Thinking of installing a photovoltaic (PV) system but want to know how much energy and at what time of year a system would produce the most energy? You could contact some vendors and get some proposals to compare. But if you want to become an educated consumer and have a better idea of your site’s solar potential before you start soliciting vendors (or to verify what they told you), these free online tools can estimate your energy production and utility savings. They can be easy to use by relying on default assumptions, but the more custom data you enter, the more accurate your results can be.
PVWatts version 1, PVWatts version 2, and the new kid on the block—IMBY (“In My Backyard”)—are courtesy of the U.S. Department of Energy’s National Renewable Energy Laboratory, the federal government’s research and development center for renewable energy and energy efficiency. The three tools are interrelated and are basically three ways to answer the same questions.
Site-Specific Data Calculator
This version was launched in 1999, and allows users to choose the closest of 239 locations in the United States and its territories (and more than 360 additional sites around the world). For example, Washington, DC, residents choose the nearby Sterling, Virginia, option. A “site-specific data calculator,” Version 1 uses hourly solar radiation data derived from 30 years of data collection (1961–1990) from the National Solar Radiation Data Base. This data is used by the calculator to estimate monthly and annual energy production and financial savings. The tool calculates production based on characteristics of a grid-tied, crystalline-module PV system.
Many parameters can be adjusted to refine the system details, such the array’s DC rating; the DC-to-AC derate factor; whether it is fixed tilt or tracked; and, if it is a fixed array, the tilt and azimuth. Version 1 also gives you a default electricity cost, but it’s based on generalized 2004 data. It’s best to enter your current electricity cost for more accurate results.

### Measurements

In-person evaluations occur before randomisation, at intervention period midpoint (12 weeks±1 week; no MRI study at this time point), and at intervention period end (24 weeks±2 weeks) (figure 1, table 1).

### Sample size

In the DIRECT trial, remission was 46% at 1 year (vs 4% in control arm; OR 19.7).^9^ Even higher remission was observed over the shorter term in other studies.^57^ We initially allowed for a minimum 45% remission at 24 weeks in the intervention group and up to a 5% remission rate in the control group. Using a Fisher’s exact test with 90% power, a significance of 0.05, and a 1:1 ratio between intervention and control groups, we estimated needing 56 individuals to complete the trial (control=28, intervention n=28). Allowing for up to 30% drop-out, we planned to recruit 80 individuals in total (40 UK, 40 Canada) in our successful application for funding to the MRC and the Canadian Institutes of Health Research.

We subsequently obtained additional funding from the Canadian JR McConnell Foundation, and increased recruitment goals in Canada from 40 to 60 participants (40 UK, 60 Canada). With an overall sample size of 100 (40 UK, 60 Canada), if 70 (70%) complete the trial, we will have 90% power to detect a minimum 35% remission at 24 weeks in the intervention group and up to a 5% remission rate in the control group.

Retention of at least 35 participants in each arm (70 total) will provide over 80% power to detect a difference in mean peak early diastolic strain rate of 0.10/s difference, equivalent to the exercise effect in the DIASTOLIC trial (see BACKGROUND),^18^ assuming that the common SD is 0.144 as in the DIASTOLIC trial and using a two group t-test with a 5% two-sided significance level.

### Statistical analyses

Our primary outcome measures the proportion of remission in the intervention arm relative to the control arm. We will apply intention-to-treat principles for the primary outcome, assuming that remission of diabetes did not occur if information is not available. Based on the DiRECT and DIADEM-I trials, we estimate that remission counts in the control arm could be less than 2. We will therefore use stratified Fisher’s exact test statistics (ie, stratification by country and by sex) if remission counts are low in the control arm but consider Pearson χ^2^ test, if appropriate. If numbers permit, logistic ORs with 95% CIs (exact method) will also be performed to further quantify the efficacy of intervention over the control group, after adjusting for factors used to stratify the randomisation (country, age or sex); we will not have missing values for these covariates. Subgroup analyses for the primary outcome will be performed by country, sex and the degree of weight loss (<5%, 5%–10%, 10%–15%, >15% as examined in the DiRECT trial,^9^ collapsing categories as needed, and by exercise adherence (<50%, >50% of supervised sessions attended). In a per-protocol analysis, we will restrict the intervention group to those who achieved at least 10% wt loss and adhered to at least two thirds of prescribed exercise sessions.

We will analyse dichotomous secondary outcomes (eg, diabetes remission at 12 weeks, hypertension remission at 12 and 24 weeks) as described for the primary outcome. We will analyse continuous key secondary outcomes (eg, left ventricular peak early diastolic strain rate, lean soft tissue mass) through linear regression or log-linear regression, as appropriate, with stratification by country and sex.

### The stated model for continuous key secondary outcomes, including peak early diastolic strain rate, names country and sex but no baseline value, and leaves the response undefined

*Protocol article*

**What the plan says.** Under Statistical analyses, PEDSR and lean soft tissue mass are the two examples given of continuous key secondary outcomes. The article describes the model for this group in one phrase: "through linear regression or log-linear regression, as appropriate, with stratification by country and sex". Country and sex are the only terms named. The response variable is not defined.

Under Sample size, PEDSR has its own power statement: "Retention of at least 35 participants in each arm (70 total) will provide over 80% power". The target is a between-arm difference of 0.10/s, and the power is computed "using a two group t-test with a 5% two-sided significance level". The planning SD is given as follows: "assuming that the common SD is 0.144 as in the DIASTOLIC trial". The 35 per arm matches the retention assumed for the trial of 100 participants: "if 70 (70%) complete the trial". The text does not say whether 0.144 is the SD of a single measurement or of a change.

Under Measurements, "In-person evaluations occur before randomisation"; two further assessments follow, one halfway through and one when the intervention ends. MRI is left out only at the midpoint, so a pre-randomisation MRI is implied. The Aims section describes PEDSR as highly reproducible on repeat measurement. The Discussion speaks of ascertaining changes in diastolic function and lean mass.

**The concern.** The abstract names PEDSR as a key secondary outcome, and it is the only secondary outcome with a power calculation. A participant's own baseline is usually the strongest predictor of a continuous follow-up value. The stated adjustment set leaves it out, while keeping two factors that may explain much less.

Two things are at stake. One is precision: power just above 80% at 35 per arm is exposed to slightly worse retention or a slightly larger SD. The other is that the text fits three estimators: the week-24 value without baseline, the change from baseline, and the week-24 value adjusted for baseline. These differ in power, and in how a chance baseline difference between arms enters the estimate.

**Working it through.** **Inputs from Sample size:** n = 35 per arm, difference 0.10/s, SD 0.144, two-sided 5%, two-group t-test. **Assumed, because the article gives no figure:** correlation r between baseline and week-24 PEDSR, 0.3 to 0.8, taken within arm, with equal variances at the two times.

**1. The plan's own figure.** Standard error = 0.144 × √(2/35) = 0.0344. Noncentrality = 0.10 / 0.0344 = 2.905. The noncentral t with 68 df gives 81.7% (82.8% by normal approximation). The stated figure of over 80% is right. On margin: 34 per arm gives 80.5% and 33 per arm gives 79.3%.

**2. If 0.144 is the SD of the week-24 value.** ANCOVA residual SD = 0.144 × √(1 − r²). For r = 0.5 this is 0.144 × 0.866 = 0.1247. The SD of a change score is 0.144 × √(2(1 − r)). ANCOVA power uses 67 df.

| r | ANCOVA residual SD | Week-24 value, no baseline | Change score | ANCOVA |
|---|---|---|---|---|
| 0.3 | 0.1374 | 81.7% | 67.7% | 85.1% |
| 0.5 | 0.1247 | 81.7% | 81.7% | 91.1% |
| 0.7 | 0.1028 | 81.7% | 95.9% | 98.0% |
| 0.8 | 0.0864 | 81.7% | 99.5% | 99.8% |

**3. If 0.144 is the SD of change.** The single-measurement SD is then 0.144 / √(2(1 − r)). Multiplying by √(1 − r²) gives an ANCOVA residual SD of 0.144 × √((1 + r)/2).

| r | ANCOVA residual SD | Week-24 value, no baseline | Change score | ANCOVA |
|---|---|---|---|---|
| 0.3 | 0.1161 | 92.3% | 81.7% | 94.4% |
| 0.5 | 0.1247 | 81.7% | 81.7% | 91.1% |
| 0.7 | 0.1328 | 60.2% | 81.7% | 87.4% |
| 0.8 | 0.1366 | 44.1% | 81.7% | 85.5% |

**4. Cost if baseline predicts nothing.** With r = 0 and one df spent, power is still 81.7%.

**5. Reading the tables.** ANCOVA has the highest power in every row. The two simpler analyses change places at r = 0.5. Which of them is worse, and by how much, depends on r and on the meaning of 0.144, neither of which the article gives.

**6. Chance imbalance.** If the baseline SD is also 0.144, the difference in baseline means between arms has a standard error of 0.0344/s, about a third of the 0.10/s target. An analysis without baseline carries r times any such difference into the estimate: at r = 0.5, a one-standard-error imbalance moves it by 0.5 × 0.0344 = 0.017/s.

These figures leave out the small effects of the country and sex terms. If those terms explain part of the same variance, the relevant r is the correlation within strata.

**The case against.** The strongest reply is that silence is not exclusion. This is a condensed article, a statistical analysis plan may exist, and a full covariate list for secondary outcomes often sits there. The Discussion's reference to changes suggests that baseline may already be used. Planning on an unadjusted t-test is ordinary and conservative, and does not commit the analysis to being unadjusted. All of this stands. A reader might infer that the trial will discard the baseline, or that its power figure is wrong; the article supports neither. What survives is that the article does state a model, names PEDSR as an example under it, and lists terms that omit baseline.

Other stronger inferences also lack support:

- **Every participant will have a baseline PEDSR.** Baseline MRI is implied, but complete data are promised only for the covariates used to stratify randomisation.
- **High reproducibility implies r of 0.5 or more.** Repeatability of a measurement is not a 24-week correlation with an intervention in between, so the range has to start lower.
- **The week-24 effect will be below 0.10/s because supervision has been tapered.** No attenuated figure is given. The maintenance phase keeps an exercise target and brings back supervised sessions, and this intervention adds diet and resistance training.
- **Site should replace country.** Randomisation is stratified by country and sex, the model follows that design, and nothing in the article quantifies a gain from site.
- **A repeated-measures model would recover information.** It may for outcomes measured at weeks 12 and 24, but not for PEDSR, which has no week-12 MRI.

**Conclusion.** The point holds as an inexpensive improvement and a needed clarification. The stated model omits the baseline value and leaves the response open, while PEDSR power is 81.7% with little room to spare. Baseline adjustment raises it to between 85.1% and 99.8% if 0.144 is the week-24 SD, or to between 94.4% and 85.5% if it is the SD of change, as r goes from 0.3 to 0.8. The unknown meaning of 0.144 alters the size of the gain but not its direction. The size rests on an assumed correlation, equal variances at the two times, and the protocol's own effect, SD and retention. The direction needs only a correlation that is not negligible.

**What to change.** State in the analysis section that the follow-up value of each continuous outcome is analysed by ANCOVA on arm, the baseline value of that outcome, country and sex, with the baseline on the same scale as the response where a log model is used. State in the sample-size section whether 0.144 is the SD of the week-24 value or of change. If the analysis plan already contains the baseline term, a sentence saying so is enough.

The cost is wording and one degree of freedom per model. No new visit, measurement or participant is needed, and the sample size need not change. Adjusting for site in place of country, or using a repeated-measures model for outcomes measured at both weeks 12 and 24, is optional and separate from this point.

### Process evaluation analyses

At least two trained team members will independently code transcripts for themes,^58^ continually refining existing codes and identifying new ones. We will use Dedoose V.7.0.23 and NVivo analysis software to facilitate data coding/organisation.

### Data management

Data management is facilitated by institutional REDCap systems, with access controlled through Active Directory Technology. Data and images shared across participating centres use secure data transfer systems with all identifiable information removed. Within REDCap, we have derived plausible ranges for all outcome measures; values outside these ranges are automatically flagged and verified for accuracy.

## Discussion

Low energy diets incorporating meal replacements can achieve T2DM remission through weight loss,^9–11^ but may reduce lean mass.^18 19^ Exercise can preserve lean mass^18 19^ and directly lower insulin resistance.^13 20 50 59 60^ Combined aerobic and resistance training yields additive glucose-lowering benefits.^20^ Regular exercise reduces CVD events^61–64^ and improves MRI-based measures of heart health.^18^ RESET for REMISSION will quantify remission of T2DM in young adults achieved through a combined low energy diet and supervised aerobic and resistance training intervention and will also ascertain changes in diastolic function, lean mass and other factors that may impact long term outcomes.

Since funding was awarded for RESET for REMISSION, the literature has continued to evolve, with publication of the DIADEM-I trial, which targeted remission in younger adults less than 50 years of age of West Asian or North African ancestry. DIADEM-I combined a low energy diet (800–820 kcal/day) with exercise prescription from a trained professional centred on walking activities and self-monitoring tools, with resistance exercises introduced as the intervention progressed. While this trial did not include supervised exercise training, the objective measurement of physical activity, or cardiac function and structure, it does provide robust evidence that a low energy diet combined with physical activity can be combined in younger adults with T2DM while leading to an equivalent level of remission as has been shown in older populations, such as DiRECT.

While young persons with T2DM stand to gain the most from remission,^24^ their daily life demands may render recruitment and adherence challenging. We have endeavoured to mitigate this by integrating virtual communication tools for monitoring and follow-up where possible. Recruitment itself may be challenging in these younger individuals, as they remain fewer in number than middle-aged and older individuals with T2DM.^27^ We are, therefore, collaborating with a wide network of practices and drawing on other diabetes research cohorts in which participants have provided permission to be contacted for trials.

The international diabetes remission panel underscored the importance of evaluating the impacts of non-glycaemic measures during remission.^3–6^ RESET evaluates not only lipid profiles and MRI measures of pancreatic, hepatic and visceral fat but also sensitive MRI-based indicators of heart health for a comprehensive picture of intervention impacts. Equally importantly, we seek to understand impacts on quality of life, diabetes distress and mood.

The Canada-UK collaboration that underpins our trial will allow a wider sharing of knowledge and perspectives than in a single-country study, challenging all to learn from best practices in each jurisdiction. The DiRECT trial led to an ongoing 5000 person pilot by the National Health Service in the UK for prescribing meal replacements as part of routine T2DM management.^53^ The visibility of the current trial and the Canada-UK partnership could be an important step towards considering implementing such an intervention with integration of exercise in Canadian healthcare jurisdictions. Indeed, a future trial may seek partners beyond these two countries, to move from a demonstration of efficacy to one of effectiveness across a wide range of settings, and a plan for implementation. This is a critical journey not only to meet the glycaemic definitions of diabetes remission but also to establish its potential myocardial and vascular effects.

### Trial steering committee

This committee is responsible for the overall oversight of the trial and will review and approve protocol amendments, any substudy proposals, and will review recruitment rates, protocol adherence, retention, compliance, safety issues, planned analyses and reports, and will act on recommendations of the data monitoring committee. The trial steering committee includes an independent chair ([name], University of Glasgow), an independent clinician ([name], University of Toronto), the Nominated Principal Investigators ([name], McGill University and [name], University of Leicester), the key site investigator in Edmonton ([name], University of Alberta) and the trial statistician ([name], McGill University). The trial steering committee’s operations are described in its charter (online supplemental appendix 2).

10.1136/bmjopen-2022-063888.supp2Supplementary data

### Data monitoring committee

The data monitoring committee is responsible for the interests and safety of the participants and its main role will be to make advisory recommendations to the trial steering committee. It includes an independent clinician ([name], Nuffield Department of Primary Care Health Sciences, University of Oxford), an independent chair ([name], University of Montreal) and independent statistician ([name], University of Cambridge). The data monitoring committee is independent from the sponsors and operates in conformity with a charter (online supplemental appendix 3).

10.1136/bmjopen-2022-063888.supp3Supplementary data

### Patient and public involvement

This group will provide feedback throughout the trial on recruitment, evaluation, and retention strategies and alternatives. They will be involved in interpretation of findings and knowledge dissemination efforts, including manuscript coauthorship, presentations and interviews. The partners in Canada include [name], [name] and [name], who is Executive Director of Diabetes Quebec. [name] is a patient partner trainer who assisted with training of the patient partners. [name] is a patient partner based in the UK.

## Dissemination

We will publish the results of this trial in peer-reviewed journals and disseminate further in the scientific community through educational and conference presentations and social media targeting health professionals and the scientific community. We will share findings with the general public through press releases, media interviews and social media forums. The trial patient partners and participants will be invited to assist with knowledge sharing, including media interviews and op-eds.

You can also customize the DC-to-AC derate factor, which is the percentage of available AC energy compared to the DC rating of the array (see “Derating a System” sidebar). The yielded values are accurate to ±30% for monthly calculations and ±10% for the annual value.
The biggest limitation of Version 1 is that you can only choose from four or five locations in each state, so regional climatic variations aren’t factored in. However, it can yield hourly data over the year, which is useful to evaluate the benefits of time-of-use (TOU) metering available with some utilities—you can see if your proposed PV system’s output should be peaking (or not) during the same time of high utility rates.
Grid Data Calculator
A more refined version of PVWatts— 40 km Grid (aka Version 2) entered the picture in 2001. It allows U.S. users to zero in on their location by ZIP code, by street address, or by latitude and longitude coordinates. One gets most of the same information as with PVWatts version 1. While you can see where your house is on the satellite image, the data is intended for the entire 40-kilometer (25-mile) square that includes your street address. The downside is that hourly system output is not calculated.